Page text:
Having enjoyed some of Anne O’Brien’s previous books, I was excited to learn that her latest novel, Queen of the North, was going to tell the story of Elizabeth Mortimer, wife of the famous Harry Hotspur, heir to the Earl of Northumberland in the late 14th and early 15th centuries. So much English historical fiction concentrates on London and the south, it’s always nice to find something set in my part of the country instead.
The novel opens in 1399; King Richard II is still on the throne, but for how much longer? His power is weakening rapidly and the exiled Henry of Lancaster is preparing to return to England and reclaim his lands. Elizabeth Mortimer’s husband, Harry Percy (known as Hotspur), and his father, the Earl of Northumberland, are among the northern Lords who decide to take Lancaster’s side against the King. This worries Elizabeth, who is convinced that Lancaster’s ultimate goal is the throne of England itself – and soon she is proved right.
Although Lancaster is Elizabeth’s cousin, she is disappointed when the Percy family support him in deposing Richard and claiming the crown. She believes that her young nephew, Edmund Mortimer, has a stronger claim and she is determined to do whatever it takes to help him take his rightful place as King. This will bring Elizabeth into conflict not only with the newly crowned Henry IV but also with her husband and she will have to decide where her loyalties truly lie: with the Mortimers or with the Percys?
Elizabeth’s efforts on Edmund’s behalf eventually lead her to Wales, where Owain Glyn Dŵr is planning a rebellion and looking for support from the Mortimers and Percys. Alliances are formed and broken, friends become enemies then friends again in an instant; it’s a dangerous time, but a fascinating one to read about!
I loved Queen of the North; I think it’s my favourite of the five Anne O’Brien novels I’ve read so far. As I’ve said, I really liked the northern setting, which gave me some glimpses of places I know and have visited, such as the Percy stronghold of Warkworth Castle when it was a living, working building rather than the semi-ruin it is today. The Percys were one of the most powerful and influential families in the north of England at that time; they were wardens of the Marches (the area surrounding the border with Scotland) and virtually ruled the north on behalf of the king, but this did not mean they could not be brought down and replaced if they fell out of royal favour. Anne O’Brien does a great job of showing how precarious their position actually was, when an error of judgement, a wrong decision or an act of betrayal could mean their downfall.
The central two characters in the novel are well drawn, strong and convincing. I liked Elizabeth – although her obsession with putting her nephew on the throne becomes frustrating at times (partly because we already know from history that she wouldn’t succeed), but it’s obvious that it means a lot to her and that she is only doing what she believes is right. With her husband reluctant to help and the old Earl completely in opposition, she takes matters into her own hands and although her actions are not always sensible I did admire her courage and persistence. I also liked Harry, nicknamed Hotspur because of his brave, reckless and impulsive nature. His relationship with Elizabeth is very convincingly portrayed – their personalities clash at times and they don’t always see eye to eye, but their love is strong enough to survive these differences of opinion.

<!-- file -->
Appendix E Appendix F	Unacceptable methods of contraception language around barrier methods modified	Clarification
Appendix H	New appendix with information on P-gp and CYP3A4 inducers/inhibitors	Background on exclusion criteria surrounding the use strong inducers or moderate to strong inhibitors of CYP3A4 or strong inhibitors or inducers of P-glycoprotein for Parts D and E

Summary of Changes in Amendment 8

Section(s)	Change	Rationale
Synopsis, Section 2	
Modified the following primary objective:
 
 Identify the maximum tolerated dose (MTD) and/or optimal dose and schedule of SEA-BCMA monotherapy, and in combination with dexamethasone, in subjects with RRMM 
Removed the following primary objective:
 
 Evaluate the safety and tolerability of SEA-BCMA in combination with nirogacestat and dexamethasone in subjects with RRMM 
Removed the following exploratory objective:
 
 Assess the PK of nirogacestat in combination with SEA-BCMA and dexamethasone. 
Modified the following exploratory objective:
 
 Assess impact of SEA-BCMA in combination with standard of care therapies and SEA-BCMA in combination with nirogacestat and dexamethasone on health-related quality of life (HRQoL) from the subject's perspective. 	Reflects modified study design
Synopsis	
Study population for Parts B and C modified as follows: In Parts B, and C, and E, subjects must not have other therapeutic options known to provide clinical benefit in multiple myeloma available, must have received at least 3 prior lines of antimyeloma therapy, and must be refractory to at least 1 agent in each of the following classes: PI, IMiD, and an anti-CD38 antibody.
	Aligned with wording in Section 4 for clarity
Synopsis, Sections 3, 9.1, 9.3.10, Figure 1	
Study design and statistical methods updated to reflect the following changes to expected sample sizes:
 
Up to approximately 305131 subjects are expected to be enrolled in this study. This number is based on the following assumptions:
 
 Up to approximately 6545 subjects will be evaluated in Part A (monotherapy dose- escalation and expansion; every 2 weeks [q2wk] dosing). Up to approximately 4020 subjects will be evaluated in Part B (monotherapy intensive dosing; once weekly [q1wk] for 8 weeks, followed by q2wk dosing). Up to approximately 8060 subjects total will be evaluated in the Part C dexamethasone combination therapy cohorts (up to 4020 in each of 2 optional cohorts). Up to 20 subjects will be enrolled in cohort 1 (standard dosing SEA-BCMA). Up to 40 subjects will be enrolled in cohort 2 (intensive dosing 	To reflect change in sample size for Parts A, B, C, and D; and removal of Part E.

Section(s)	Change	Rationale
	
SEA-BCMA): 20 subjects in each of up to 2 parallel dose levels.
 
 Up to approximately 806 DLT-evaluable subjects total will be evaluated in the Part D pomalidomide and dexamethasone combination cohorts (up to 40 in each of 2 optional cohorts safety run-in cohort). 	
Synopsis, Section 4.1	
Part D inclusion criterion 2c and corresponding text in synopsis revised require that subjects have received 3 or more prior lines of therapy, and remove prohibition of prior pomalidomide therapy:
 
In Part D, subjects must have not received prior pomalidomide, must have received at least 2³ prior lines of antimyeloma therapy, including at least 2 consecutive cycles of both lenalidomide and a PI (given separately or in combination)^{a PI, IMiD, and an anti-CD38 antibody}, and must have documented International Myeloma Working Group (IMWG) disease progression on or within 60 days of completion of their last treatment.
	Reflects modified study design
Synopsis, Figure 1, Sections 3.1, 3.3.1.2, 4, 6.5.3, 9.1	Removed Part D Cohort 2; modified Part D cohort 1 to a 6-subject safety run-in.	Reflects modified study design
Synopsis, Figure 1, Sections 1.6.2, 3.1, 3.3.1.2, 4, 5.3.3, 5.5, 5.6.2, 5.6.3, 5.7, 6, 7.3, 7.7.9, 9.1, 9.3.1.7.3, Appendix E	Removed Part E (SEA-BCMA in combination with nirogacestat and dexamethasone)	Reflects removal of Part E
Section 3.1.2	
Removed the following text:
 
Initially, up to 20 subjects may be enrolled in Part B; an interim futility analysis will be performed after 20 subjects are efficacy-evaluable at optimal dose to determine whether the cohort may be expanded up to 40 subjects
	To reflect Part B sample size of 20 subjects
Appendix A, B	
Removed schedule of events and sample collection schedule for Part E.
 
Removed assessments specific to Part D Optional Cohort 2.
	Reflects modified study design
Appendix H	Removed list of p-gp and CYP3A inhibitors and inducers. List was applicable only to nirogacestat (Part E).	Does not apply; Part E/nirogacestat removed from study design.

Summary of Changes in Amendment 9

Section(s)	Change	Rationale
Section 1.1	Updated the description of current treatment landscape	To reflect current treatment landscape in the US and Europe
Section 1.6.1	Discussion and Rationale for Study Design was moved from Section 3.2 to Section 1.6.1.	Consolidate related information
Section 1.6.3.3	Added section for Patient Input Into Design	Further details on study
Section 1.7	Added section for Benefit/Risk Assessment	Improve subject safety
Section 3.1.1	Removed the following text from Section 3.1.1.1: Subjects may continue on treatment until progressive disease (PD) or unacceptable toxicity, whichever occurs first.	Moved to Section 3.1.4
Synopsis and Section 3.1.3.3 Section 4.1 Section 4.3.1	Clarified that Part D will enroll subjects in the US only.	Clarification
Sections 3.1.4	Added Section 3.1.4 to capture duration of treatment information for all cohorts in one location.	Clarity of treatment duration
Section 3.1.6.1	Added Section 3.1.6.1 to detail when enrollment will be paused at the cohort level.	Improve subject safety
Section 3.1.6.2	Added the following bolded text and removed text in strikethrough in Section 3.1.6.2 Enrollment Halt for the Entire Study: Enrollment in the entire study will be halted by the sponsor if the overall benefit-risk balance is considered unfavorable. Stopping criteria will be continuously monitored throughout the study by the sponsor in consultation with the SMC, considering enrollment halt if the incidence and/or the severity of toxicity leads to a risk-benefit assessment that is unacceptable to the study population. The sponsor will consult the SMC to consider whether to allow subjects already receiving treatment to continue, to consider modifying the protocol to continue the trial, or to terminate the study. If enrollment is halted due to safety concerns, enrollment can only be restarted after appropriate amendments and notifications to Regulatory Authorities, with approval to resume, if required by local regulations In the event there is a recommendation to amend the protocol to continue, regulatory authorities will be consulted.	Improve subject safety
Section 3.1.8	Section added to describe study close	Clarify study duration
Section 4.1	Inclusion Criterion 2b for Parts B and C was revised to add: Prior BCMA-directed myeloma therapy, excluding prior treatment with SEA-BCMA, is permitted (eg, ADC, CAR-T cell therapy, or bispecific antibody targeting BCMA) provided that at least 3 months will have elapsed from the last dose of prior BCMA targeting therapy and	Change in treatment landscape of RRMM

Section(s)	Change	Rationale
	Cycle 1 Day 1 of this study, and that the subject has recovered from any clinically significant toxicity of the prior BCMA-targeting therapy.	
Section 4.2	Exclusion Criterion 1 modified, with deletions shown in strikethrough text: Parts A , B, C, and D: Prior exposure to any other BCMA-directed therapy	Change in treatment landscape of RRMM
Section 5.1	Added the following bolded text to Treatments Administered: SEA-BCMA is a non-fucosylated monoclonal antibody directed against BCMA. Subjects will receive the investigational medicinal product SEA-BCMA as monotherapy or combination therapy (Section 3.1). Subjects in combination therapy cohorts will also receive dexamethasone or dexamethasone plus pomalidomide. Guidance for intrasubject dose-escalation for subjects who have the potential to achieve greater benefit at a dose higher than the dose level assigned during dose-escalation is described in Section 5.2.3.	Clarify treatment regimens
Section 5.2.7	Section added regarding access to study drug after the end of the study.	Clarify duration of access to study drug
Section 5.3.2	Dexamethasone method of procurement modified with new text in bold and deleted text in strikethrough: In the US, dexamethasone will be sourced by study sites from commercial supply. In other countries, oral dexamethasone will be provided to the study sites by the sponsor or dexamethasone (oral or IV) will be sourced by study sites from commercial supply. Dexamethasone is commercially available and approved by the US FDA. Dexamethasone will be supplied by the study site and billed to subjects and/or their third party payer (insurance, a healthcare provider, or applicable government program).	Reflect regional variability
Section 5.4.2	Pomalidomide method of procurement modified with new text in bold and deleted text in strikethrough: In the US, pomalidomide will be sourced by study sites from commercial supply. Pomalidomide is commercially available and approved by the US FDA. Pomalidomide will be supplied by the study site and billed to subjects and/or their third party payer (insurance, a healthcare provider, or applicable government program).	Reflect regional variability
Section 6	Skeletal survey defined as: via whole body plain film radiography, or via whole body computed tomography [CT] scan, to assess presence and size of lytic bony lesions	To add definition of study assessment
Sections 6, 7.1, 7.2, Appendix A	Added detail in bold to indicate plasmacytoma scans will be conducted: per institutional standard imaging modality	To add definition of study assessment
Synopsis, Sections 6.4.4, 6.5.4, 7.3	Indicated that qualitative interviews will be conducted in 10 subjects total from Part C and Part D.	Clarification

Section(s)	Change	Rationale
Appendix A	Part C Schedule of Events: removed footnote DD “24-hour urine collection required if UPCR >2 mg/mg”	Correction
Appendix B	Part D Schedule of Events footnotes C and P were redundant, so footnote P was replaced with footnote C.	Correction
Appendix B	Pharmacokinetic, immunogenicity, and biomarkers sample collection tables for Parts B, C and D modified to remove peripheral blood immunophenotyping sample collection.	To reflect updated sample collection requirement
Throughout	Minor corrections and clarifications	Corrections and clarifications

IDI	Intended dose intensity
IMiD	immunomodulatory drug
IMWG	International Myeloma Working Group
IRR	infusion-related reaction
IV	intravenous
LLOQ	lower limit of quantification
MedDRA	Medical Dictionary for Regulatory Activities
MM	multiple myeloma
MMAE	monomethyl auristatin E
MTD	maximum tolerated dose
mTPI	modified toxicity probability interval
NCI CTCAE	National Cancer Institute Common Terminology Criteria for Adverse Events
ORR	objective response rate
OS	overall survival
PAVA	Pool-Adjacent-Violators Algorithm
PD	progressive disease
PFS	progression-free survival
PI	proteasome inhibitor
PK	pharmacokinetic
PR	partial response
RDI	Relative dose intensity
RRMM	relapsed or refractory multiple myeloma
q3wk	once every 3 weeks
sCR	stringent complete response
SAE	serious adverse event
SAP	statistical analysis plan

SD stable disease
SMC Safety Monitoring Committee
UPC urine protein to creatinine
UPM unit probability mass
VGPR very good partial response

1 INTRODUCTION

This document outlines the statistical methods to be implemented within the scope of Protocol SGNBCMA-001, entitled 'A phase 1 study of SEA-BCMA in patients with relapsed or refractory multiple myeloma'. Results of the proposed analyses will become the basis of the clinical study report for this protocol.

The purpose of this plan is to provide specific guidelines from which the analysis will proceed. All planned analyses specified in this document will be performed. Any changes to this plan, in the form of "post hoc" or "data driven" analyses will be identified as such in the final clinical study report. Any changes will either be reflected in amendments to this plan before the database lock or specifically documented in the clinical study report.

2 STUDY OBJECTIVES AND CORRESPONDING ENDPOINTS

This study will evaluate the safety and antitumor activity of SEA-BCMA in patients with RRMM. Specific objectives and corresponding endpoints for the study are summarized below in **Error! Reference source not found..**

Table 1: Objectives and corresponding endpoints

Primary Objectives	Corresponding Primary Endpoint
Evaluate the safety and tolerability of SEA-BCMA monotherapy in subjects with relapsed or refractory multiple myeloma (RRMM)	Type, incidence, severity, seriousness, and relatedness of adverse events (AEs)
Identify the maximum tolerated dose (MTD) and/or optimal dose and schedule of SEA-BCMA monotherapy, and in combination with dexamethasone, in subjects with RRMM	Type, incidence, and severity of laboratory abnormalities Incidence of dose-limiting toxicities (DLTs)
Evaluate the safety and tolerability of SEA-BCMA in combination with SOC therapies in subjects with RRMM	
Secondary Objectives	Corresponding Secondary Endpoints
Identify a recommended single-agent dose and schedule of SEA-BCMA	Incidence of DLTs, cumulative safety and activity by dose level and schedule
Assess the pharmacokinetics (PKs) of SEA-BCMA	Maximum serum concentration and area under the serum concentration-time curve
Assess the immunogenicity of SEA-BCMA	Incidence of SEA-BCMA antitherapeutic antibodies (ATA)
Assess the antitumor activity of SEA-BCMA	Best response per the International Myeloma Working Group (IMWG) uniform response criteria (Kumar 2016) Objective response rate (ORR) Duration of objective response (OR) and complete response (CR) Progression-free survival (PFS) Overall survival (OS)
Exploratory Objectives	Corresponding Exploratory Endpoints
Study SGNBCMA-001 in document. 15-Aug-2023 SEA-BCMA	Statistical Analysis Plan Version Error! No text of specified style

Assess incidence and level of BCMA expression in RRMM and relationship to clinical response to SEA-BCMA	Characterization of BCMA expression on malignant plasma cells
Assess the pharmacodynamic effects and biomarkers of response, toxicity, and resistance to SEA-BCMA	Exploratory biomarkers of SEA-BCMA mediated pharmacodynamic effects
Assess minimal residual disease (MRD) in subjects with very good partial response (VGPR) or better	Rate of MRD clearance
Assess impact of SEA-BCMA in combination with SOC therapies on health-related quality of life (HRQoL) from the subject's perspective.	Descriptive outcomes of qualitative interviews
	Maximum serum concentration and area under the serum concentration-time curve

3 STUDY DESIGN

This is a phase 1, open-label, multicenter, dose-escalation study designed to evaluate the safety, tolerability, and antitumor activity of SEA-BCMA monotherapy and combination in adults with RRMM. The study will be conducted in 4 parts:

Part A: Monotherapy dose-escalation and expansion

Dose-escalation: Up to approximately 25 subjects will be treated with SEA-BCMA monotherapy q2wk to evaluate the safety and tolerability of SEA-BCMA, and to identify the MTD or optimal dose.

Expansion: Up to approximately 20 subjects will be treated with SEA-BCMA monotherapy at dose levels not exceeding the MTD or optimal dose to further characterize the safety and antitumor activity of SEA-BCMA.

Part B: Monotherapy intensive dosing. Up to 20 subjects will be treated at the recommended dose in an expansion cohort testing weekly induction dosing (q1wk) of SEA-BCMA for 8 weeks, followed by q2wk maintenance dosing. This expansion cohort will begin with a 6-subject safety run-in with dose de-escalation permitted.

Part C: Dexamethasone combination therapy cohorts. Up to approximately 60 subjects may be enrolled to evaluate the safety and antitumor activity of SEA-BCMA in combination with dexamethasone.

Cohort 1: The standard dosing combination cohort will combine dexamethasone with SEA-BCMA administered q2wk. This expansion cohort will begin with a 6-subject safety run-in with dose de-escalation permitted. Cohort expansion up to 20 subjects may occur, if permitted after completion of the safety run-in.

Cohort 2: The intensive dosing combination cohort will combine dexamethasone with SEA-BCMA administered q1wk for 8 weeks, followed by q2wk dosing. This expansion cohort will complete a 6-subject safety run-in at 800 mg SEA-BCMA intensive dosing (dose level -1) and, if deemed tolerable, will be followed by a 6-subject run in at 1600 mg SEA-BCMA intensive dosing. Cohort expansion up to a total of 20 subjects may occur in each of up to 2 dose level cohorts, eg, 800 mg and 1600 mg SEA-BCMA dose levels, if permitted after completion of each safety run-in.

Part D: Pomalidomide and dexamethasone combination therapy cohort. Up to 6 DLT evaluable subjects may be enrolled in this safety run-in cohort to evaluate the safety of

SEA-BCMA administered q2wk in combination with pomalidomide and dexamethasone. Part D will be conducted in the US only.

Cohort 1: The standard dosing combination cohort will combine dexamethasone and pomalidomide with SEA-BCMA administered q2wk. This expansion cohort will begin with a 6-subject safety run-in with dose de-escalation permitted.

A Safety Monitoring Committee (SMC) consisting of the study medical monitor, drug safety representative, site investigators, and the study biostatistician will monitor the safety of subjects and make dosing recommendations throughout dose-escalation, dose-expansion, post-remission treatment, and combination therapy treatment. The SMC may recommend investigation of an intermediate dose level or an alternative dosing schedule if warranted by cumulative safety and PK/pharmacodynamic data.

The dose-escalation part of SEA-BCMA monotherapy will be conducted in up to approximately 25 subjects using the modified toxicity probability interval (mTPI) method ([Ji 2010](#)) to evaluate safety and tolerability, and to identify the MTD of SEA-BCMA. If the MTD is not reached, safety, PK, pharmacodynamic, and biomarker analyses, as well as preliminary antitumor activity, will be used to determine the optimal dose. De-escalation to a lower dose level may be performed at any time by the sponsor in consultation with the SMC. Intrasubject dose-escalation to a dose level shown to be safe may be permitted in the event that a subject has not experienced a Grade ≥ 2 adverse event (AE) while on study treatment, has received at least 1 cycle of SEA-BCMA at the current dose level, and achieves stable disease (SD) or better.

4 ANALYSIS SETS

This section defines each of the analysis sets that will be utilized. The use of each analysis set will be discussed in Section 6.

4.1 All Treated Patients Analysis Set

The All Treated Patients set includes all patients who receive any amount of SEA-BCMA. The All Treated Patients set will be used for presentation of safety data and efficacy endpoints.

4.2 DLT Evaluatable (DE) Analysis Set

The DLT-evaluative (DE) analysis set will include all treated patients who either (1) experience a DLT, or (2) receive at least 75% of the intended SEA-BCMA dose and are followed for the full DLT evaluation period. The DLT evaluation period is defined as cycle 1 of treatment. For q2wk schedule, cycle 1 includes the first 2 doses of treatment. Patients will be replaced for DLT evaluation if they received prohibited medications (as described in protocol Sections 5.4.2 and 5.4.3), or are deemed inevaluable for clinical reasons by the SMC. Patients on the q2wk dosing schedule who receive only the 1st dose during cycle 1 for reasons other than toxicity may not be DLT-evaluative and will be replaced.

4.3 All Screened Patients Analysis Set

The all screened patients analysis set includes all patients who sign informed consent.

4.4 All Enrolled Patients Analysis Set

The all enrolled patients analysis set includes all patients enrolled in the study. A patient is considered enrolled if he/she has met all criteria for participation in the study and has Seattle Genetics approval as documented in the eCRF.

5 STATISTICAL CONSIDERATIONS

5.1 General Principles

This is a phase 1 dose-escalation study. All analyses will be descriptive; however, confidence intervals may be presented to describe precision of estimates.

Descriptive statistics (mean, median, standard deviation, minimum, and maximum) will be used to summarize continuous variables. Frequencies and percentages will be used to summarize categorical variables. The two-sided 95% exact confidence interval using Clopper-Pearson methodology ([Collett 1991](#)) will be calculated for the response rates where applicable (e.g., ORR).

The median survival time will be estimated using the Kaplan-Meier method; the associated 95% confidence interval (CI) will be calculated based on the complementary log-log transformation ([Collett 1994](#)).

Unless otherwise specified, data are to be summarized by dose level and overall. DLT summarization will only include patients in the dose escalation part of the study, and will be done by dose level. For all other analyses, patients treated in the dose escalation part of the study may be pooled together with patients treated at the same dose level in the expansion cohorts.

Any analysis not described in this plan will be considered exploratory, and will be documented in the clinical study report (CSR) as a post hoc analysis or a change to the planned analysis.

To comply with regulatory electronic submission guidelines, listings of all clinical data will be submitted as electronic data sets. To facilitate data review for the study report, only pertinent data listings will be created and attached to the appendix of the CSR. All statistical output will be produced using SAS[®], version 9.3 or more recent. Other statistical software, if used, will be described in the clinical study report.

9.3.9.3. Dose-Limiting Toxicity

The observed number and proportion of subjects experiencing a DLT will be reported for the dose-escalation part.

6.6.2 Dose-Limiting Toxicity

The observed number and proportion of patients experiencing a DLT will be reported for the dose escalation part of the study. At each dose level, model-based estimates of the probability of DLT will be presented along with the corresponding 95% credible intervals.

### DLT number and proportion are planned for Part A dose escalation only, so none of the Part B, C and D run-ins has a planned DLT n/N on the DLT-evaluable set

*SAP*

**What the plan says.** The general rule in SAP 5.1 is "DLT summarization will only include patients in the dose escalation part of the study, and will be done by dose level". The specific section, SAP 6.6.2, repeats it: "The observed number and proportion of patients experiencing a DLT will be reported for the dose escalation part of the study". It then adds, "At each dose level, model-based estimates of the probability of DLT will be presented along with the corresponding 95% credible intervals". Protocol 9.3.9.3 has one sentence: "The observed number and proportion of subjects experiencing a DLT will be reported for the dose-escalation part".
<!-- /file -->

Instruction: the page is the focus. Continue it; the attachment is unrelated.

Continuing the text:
Because we are seeing things through Elizabeth’s eyes, a lot of important events – such as battles, rebellions and some of Hotspur’s meetings with Henry IV – take place ‘off the page’. However, this does not mean that Elizabeth’s personal story is boring; she has plenty of adventures of her own as she tries to navigate her way through the various plots and schemes of the shrewd old Earl of Northumberland, the Welsh hero Owain Glyn Dŵr, and her own Mortimer relatives. There’s never a dull moment and in comparison to Anne O’Brien’s last book, on Joan of Kent, I think this is a much more exciting and compelling novel. Speaking of O’Brien’s other books, there is also some overlap here with The Queen’s Choice, which tells the story of Henry IV’s wife, Joanna of Navarre.
I really enjoyed Queen of the North – and have been reminded that I never did look for the final two books in Carol Wensby-Scott’s Lion trilogy, which was my only other encounter in fiction with Elizabeth and Hotspur. Can anyone recommend any more books set in this time and place?
Thanks to the publisher HQ for providing a copy of this book for review via NetGalley.